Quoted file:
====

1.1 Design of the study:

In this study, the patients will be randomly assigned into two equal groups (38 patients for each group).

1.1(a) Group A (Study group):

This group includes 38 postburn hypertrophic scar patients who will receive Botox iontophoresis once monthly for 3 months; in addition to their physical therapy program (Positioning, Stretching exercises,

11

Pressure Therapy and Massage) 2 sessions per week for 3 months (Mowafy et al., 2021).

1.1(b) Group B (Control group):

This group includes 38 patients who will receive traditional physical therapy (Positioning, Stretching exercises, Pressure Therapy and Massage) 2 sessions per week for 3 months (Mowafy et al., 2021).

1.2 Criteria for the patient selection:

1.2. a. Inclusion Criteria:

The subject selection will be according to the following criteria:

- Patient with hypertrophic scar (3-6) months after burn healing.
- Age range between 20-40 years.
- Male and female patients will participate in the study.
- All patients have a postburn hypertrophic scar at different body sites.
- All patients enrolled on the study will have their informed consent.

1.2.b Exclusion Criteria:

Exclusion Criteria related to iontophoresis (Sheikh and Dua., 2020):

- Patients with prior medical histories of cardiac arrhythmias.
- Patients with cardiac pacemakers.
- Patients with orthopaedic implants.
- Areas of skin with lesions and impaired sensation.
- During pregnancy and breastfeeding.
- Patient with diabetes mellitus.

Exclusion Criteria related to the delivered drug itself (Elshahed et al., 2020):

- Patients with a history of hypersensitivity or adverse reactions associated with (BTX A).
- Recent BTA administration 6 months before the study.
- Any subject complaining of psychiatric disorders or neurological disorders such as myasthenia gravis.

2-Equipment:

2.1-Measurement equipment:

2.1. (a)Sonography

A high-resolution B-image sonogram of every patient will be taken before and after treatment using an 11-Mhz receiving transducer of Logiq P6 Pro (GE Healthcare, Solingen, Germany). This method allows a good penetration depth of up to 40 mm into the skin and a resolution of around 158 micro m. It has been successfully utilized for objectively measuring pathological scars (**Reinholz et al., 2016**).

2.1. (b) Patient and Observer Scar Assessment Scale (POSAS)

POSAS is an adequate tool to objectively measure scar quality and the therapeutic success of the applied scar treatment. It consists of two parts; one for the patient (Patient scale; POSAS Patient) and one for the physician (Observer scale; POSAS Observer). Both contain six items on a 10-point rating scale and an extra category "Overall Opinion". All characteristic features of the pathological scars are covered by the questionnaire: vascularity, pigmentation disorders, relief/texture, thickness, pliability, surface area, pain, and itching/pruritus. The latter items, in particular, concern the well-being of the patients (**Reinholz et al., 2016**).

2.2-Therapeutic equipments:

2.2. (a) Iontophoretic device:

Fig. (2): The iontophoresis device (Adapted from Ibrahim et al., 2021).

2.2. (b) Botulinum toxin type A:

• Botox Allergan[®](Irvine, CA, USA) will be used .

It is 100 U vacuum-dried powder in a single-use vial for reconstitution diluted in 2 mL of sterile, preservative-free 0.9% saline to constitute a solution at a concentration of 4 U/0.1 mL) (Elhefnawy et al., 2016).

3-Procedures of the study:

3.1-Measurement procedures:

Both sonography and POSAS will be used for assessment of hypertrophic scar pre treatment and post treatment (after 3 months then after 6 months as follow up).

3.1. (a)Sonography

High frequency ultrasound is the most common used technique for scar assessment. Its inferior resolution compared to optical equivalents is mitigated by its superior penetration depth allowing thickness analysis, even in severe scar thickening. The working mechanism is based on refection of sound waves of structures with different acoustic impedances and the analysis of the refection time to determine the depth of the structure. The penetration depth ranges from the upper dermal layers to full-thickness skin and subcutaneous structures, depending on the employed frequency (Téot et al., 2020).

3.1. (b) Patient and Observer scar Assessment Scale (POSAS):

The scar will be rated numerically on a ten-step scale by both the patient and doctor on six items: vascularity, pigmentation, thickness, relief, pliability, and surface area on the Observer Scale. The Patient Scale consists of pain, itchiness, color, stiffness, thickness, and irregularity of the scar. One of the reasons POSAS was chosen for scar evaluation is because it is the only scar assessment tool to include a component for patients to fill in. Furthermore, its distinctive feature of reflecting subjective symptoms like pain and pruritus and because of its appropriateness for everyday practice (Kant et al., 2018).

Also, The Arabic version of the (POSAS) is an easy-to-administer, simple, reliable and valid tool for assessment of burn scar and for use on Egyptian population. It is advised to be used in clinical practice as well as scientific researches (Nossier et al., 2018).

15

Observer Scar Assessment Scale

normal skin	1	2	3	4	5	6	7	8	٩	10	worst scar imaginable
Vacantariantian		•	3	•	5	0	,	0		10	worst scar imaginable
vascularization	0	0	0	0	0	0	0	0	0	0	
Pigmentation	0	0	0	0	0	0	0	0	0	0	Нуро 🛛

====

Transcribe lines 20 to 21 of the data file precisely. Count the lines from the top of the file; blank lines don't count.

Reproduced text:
- Patients with cardiac pacemakers.
- Patients with orthopaedic implants.